On the centenary of the Bolshevik Revolution.

Today was the 100th anniversary of the beginning of the Bolshevik Revolution, i.e., when the commies took over in Russia. In commemoration of such, I’d like to comment on the fundamental problems with communism, of which, if you think about it, there are really only two:

First, communism centralizes ownership of all resources and the power to decide how to use those resources to meet society’s needs.* That’s bad because, long story short, it limits how much brainpower can go into using those resources efficiently to meet those needs. Instead of taking advantage of the collective brainpower of bazillions of private decision-makers using privately owned resources in a market economy, communism relies heavily on the economic judgements of maybe a few dozen or a few hundred so-called experts.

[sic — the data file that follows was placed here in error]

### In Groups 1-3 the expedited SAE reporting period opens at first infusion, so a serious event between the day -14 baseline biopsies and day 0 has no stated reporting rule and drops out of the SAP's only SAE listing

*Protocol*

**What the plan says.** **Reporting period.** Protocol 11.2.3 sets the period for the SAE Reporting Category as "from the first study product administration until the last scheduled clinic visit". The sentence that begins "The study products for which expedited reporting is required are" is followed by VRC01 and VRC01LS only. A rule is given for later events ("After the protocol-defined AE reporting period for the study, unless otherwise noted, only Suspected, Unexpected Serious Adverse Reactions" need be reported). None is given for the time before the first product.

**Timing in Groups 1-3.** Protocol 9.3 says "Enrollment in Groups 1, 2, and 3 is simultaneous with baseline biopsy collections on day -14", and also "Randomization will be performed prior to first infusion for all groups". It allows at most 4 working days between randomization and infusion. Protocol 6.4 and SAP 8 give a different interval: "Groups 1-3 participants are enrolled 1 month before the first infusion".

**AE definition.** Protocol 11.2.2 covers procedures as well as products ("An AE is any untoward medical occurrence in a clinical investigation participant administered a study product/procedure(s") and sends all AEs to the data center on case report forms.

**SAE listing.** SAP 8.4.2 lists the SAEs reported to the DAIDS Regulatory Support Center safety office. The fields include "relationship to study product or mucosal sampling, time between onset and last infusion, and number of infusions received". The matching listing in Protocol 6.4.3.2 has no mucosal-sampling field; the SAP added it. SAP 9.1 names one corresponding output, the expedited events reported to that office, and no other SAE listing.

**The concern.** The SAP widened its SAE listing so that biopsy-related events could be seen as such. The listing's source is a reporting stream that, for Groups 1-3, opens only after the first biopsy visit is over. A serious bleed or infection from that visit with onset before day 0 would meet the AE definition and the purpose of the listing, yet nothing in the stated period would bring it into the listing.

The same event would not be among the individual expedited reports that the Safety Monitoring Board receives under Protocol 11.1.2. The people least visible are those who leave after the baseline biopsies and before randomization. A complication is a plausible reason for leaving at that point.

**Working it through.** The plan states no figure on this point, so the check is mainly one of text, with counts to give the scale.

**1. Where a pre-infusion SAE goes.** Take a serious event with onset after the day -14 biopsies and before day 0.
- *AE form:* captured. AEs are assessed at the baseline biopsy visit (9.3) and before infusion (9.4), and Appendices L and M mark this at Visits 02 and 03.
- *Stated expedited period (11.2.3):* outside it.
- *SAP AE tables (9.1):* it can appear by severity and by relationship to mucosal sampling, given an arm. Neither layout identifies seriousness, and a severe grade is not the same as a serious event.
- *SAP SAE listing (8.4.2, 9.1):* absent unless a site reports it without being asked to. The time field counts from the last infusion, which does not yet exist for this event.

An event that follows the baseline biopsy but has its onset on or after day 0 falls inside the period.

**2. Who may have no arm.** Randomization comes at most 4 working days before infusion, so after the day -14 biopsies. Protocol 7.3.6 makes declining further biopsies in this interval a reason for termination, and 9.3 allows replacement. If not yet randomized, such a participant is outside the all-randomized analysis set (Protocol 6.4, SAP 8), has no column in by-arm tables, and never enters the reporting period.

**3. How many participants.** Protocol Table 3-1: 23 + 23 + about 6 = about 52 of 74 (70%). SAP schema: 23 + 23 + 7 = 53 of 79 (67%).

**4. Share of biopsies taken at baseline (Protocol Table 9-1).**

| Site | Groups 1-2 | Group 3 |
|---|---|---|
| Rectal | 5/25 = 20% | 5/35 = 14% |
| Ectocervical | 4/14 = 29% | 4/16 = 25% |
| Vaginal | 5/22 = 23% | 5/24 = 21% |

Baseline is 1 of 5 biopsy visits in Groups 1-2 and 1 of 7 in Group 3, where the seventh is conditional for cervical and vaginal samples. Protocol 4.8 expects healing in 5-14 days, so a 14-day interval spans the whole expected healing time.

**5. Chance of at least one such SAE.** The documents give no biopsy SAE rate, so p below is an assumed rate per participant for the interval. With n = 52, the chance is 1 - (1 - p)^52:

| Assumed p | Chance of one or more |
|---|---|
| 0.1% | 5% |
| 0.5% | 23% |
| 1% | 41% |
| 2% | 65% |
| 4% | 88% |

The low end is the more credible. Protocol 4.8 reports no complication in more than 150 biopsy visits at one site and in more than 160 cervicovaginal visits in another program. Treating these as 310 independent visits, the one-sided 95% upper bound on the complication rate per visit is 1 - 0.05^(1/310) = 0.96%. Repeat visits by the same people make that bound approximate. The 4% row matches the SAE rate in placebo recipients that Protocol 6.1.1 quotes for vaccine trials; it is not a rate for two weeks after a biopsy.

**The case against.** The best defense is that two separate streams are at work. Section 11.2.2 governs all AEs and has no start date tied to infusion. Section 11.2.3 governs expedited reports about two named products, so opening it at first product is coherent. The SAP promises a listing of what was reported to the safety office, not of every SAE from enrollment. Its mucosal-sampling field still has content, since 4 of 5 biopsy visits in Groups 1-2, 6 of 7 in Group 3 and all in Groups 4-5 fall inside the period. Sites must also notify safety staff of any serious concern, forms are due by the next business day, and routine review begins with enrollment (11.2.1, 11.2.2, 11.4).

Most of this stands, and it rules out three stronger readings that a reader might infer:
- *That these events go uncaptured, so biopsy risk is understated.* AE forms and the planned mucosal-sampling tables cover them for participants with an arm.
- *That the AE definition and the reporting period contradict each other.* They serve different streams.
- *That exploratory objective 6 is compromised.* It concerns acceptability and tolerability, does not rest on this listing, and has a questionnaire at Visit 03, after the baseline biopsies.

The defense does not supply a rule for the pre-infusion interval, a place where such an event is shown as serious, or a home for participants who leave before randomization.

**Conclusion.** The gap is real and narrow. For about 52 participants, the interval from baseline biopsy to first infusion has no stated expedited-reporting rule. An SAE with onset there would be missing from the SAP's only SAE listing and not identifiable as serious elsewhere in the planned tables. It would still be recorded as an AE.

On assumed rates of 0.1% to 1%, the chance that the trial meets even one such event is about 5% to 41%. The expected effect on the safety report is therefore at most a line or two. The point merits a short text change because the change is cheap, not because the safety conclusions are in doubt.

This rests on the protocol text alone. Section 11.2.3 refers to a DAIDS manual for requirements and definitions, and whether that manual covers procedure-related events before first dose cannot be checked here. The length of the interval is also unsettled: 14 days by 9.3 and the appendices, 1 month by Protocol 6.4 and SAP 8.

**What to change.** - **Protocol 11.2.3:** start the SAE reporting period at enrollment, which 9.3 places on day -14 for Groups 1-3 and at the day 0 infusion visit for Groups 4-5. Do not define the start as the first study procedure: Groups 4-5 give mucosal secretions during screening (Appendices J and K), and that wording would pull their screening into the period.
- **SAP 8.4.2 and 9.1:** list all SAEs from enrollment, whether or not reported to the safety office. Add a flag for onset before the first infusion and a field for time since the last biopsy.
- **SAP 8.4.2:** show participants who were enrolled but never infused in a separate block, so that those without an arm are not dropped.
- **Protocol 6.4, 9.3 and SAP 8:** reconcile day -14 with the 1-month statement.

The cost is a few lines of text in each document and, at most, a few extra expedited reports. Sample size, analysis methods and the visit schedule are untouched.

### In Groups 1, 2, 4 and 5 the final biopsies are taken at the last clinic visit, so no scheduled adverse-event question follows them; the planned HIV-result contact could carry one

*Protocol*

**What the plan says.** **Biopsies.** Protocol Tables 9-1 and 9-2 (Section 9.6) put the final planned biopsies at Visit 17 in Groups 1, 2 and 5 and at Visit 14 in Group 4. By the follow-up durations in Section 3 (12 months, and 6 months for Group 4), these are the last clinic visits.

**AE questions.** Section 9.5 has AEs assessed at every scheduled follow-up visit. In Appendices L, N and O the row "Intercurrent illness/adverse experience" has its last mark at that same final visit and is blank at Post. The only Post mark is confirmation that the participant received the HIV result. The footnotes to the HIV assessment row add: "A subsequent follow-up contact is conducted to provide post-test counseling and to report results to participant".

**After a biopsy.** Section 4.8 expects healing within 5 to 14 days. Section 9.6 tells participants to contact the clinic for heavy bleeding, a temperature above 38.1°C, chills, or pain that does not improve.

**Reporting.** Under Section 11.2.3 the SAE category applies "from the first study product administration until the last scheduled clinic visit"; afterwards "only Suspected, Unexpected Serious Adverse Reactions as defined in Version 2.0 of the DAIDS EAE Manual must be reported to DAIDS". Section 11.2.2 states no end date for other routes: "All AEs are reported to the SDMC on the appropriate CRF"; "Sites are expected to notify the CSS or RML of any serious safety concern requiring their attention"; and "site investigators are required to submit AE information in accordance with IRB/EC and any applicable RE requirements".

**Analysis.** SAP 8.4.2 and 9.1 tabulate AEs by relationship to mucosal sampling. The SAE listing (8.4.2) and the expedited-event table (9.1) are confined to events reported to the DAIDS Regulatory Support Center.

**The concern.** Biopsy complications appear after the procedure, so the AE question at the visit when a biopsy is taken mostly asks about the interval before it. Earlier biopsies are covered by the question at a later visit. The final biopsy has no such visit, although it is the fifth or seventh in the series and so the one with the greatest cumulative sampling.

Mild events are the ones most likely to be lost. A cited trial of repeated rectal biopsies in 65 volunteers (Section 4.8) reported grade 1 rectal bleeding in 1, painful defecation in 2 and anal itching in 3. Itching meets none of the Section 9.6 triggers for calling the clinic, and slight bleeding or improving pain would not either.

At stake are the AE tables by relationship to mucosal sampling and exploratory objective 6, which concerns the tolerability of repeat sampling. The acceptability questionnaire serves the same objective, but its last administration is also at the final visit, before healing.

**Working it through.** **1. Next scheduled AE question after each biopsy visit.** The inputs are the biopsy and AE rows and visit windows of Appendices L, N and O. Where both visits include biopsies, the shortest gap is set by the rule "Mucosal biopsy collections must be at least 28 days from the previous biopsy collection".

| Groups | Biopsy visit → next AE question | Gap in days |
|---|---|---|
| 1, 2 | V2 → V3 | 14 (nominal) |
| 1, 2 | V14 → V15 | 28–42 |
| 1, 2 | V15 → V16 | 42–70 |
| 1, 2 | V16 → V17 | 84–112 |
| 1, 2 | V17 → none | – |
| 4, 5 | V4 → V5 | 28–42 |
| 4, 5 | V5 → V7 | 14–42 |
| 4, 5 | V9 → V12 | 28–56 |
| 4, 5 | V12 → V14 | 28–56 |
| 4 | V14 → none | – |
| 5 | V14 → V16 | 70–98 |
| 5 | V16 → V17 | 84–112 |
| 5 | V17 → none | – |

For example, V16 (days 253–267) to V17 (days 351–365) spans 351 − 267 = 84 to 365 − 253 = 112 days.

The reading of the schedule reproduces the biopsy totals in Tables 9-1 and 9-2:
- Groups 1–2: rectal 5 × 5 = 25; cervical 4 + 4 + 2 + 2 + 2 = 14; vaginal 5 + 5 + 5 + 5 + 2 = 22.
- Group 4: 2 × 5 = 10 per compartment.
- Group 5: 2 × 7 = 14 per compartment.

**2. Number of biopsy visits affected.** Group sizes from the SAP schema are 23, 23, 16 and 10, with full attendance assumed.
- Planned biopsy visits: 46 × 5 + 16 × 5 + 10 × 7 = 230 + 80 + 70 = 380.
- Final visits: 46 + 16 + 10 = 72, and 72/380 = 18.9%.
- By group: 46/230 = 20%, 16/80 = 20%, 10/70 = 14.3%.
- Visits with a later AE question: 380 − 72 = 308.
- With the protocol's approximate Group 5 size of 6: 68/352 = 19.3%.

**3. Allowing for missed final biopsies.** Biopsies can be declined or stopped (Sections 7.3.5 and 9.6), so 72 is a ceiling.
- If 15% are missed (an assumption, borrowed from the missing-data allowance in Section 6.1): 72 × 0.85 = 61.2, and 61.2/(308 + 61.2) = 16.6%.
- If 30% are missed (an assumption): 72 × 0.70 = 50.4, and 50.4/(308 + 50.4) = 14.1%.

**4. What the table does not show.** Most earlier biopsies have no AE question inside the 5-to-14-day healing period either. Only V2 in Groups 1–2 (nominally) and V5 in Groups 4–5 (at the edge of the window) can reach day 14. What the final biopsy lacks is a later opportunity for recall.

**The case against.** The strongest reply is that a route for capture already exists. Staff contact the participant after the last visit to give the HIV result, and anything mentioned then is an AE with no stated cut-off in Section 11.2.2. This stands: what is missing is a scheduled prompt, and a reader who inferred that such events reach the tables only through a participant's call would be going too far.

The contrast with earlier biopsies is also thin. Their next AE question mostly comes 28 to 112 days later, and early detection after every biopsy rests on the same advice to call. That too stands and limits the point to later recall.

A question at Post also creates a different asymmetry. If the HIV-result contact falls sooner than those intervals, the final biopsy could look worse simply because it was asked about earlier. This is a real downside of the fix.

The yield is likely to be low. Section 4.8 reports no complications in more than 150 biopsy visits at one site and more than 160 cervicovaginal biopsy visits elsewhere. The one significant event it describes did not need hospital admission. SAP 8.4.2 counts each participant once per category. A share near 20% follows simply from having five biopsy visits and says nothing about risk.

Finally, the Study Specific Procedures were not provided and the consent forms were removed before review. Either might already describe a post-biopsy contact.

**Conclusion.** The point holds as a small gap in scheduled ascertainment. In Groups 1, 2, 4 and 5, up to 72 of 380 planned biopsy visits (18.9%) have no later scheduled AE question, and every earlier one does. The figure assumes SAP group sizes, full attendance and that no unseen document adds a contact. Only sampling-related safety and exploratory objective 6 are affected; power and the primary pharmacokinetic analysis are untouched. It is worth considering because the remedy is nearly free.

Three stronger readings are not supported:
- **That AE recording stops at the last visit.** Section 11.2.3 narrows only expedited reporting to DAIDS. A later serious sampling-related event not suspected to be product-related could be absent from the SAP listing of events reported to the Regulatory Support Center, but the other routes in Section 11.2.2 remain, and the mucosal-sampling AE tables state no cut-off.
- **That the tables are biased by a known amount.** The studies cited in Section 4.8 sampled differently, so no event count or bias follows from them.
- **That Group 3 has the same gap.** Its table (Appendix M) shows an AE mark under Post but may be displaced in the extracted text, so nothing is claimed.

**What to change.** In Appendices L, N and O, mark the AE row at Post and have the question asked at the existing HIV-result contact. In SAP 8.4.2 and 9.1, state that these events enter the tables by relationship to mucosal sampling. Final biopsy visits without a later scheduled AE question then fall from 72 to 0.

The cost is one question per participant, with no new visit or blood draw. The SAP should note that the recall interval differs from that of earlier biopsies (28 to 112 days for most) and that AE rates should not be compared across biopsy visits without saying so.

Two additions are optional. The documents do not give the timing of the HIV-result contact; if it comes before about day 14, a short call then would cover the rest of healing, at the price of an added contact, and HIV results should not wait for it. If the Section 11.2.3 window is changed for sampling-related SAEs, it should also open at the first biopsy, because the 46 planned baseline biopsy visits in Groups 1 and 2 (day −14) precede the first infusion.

Second, communists needed to murder 100 million people last century in order to get anybody else to go along with their bright idea.

Aside from that, it works really well on paper.

* Note: This is where people usually interject with something along the lines of “Centralization isn’t what Marx predicted or intended! A classless society with no private property blah blah blah” and then I pat them on the head and tell them how adorable it is when they try to think.

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